Saturday, September 29, 2012

Food for Thought

The title of this blog is Killer Hobbies, and one of my hobbies is eating. I like to dine out and I like to cook. Many of our social interactions take place around food. We meet friends for lunch, hang out at coffee shops, go on a hot dinner date, or feast with family at holidays and special events. Since it plays such an important role in society, food should be considered an essential element for world building. The cuisine might even be considered a character in its own right. What, where, and how a character eats reveals something about her as a person and how she fits into society.

In Warrior Prince: Book One in the Drift Lords Series, for example, the hero fancies chocolate chip cookies. They’re a treat he’s never eaten before, showing his cultural difference from the Floridian heroine. He compares chicken to a food called pamadore in his region.

Look more closely at my heroes’ interactions with food and note how they show the men’s extraterrestrial origins. Zohar is leader of the Drift Lords and crown prince of the Star Empire. His team has come to Earth to quell an invasion by soldiers from another dimension.

“Bring me a glass of that orange juice, would you?” Dal asked without any regard for Zohar’s rank. “I am plagued by thirst. The food on this planet has too much salt.”
“I can get it.” Borius strode toward the kitchen. “I would like a smack myself.”
“A snack, Borius, not a smack,” Zohar corrected with a grin.
They meandered toward the dining room. Zohar grabbed another cookie from the nearly empty plate. He savored the treat’s gooey center while Borius returned with a glass of juice for Dal.

Unfortunately, drinking that juice has dire consequences for Dal, the team’s demolitions expert.

Being a Disney fan, I loved the idea of sinister theme parks, and so they play an important role in my series. In fact, the action starts in Orlando, where our heroine applies for a summer job at an attraction called Drift World. Zohar explores this mysterious role-playing theme park where western culture continues to befuddle him:

Guests nibbled on a confection called a funnel cake. The sugary aroma made his mouth water. He also smelled the snack called a hot dog, although the elongated meat had nothing to do with the domesticated animal.

You see how his attitude toward food reflects his foreign point of view?

Shear Murder, my latest Bad Hair Day mystery, involves weddings and funerals. Where else other than holidays are rituals more important? In this case, I describe Jewish practices. For example, we don’t send flowers to funeral homes. Usually, people bring food to the family afterward when mourners are sitting “shivah” at home, or friends give charitable donations in the deceased’s memory. Weddings are occasions for feasts, too, and there are two weddings in Shear Murder. It starts out with a wedding and then a funeral, and ends on a highlight of the entire series with a long-anticipated wedding.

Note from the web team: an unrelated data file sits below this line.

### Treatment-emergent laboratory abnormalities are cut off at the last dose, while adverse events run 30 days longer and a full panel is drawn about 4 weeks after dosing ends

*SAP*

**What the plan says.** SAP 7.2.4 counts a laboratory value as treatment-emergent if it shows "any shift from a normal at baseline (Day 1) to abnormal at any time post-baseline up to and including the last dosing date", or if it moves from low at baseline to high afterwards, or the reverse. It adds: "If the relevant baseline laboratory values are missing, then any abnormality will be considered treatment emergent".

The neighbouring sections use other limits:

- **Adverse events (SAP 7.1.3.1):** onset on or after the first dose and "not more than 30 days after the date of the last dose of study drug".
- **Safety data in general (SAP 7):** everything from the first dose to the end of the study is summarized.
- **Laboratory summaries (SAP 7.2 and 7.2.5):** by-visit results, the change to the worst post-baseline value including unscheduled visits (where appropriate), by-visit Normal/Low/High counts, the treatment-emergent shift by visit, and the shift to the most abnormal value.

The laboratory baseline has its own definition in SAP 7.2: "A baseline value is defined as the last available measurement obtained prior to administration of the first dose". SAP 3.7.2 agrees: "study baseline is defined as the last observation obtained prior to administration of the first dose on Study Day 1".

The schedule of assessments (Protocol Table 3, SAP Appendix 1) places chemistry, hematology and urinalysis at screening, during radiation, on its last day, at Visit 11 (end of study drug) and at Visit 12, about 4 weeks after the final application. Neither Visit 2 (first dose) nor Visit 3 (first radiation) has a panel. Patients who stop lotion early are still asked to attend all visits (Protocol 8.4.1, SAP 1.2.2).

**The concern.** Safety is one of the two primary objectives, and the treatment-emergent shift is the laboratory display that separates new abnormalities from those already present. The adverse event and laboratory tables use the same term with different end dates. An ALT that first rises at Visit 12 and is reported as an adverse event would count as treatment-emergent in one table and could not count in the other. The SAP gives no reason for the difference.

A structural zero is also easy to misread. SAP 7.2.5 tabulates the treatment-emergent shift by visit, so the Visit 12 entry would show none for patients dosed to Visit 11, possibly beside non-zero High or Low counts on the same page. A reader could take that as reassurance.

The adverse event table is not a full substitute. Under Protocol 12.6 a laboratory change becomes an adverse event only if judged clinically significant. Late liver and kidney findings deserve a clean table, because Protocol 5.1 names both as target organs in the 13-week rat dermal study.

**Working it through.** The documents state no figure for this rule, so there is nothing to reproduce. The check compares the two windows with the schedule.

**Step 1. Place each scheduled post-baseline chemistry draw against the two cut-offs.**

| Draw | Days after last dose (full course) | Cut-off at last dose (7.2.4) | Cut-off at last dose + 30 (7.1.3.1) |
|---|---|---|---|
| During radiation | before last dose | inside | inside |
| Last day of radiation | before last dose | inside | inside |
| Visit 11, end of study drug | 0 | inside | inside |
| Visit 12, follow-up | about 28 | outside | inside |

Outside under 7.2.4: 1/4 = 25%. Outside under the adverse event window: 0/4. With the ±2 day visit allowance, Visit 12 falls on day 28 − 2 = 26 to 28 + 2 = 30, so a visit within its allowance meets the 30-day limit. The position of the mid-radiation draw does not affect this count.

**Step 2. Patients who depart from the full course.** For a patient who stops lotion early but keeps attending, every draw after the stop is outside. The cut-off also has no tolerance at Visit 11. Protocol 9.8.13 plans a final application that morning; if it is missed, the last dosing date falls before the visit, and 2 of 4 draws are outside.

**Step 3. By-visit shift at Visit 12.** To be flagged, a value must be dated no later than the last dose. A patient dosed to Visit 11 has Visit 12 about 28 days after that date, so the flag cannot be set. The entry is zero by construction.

Marla, my heroine, will often meet friends or suspects at restaurants or lounges. She also likes to cook, when she has time from her busy duties at the salon and solving crimes. So far, her actual recipes haven’t made their way into my mysteries. At least, not until my current work in progress. This time, I have made sure to include the recipes that my hairdresser sleuth cooks during the course of the story. For earlier titles, you’ll have to go to my website to see what she makes. I have an entire page of Recipes there that are my personal favorites.

What are some memorable food scenes that you’re read? If you’re a writer, how do you incorporate food or meals into your stories?

All commenters during Nancy’s blog tour will be entered into a drawing for a Warrior Prince tee shirt and magnet and a pdf copy of Warrior Prince. Go to for a complete schedule of her tour stops.

Warrior Prince: Book One in the Drift Lords Series by Nancy J. Cohen

When mythologist and Florida resident Nira Larsen accepts a job as tour guide for a mysterious stranger, she's drawn into a nightmare reality where ancient myths come alive and legendary evils seek to destroy her. To survive, she must awaken her dormant powers, but the only person who can help is the man whose touch inflames her passion.

After a dimensional rift in the Bermuda Triangle cracks open and an ancient enemy invades Earth, Zohar—leader of the galactic warriors known as the Drift Lords—summons his troops. He doesn't count on a redheaded spitfire getting in his way and capturing his heart. Nira has the power to defeat the enemy and to enslave Zohar's soul. Can he trust her enough to accomplish his mission, or will she lure him to his doom?